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Author Topic: Busiest Level Crossing in Europe?  (Read 429 times)
grahame
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« on: June 02, 2018, 05:35:06 pm »

From ITV

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Misery for residents who live near one of the busiest railway crossing in Europe following new timetable

It's thought to be one of the busiest railway crossings in Europe but residents in Hampden Park, in Eastbourne say recent timetable changes have made delays at the crossing even worse.

The local MP, Stephen Lloyd is now meeting with the Transport Minister to discuss the impact the changes have made.

Earlier this week Chris Grayling said the rail industry has “failed the passengers it serves” following the implementation of a new timetable which saw the time of every train change.

Drivers and disabled residents who aren't able to use the footbridge at Hampden Park Station say their lives have been made a misery following the changes because now the crossing is down for more time each hour.

Govia Thameslink Railway say there has only been a small increase in the amount of time the gates are closed

I recall standing at Hest Bank level crossing on the West Coast main line and being struck by how many trains passed.   What's the busiet crossing on GWR served lines?  Elsewhere in the UK?   What are numbers at Hampden Park compared to places like Foxton?
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Adelante_CCT
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« Reply #1 on: June 02, 2018, 06:15:08 pm »

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I recall standing at Hest Bank level crossing on the West Coast main line and being struck by how many trains passed. 

I'm really glad the words "how" and "passed" are in that sentence!
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Kernow Otter
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« Reply #2 on: June 02, 2018, 06:29:14 pm »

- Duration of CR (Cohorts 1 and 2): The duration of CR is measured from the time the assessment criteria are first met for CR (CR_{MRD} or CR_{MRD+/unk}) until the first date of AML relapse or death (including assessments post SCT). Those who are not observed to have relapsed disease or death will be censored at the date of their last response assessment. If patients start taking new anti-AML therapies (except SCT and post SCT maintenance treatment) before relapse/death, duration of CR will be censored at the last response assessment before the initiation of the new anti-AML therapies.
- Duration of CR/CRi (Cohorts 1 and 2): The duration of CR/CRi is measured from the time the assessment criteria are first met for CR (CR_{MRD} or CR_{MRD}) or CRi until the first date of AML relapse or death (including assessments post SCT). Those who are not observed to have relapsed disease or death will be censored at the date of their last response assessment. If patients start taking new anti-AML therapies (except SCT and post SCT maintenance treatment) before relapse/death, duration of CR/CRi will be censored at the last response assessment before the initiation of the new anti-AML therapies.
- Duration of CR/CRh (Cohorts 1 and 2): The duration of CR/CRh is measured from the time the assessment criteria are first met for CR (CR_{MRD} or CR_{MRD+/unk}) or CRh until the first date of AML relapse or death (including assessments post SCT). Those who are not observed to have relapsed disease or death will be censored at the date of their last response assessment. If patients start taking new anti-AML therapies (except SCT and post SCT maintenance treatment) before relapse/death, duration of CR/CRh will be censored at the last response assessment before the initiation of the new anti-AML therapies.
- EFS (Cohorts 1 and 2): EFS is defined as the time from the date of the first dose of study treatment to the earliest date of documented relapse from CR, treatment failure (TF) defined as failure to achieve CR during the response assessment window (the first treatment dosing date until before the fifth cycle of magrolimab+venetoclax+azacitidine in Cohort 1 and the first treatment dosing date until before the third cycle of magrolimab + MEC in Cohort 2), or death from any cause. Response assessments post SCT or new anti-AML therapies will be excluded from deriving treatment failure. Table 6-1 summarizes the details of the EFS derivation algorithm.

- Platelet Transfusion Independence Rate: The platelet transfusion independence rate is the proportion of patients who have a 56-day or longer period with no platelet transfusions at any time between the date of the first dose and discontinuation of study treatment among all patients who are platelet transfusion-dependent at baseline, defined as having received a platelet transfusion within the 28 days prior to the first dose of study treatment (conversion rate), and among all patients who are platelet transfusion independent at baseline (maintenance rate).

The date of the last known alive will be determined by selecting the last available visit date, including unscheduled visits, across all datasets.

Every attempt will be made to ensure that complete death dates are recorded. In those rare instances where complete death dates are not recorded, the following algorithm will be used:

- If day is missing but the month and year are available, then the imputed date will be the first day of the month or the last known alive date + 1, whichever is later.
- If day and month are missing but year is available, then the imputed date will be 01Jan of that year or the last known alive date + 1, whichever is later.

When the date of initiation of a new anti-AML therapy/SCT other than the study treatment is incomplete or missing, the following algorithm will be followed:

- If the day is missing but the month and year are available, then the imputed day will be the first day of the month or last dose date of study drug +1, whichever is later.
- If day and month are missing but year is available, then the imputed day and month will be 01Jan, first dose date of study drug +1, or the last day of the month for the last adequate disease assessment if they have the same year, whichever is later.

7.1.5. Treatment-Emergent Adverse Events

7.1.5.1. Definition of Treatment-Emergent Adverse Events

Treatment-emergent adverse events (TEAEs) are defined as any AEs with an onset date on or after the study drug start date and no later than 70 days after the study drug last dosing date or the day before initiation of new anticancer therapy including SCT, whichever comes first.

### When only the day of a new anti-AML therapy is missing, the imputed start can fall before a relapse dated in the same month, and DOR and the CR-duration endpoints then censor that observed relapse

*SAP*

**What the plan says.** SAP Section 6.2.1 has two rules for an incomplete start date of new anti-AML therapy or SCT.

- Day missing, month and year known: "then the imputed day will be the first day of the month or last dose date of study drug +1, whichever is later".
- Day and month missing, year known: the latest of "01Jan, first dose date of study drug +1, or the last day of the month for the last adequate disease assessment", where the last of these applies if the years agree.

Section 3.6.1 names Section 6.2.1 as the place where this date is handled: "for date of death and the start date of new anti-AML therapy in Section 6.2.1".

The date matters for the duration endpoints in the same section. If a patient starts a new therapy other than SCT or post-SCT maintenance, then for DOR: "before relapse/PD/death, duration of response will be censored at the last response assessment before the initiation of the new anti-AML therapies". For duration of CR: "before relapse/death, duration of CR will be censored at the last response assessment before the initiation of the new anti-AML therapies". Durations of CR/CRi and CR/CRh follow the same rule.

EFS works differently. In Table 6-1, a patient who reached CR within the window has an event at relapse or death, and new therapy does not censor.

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I recall standing at Hest Bank level crossing on the West Coast main line and being struck by how many trains passed.   What's the busiet crossing on GWR served lines?  Elsewhere in the UK?   What are numbers at Hampden Park compared to places like Foxton?

We believe that Lostwithiel has the busiest mainline crossing west of Exeter when clay services are taken into account.  While the proposed timetable changes in January are much welcomed, we have yet to see what the impact will be of the additional barrier movements.
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Adelante_CCT
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« Reply #3 on: June 02, 2018, 06:30:24 pm »

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What's the busiet crossing on GWR served lines?

Wokingham should have 14 trains each hour once Waterloo becomes 4tph and North Downs becomes 3tph. I'm sure busier ones are around in our region
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AMLAG
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« Reply #4 on: June 02, 2018, 06:54:17 pm »

Red Cow (Exwick) LC adjoining Exeter St D must surely be a contender with up 14 or so train moves per hour.
It unusually has an attendant, except at night, to assist pedestrian users, who even more unusually are permitted by him to use the crossing when no trains are actually close by, when the barriers are down preventing road motor vehicles crossing.
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stuving
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« Reply #5 on: June 02, 2018, 08:39:13 pm »

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What's the busiet crossing on GWR served lines?

Wokingham should have 14 trains each hour once Waterloo becomes 4tph and North Downs becomes 3tph. I'm sure busier ones are around in our region

I await that with interest. When (or if) it happens, I will no doubt just wait rather a lot whenever I leave home by car.
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ellendune
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« Reply #6 on: June 02, 2018, 09:26:22 pm »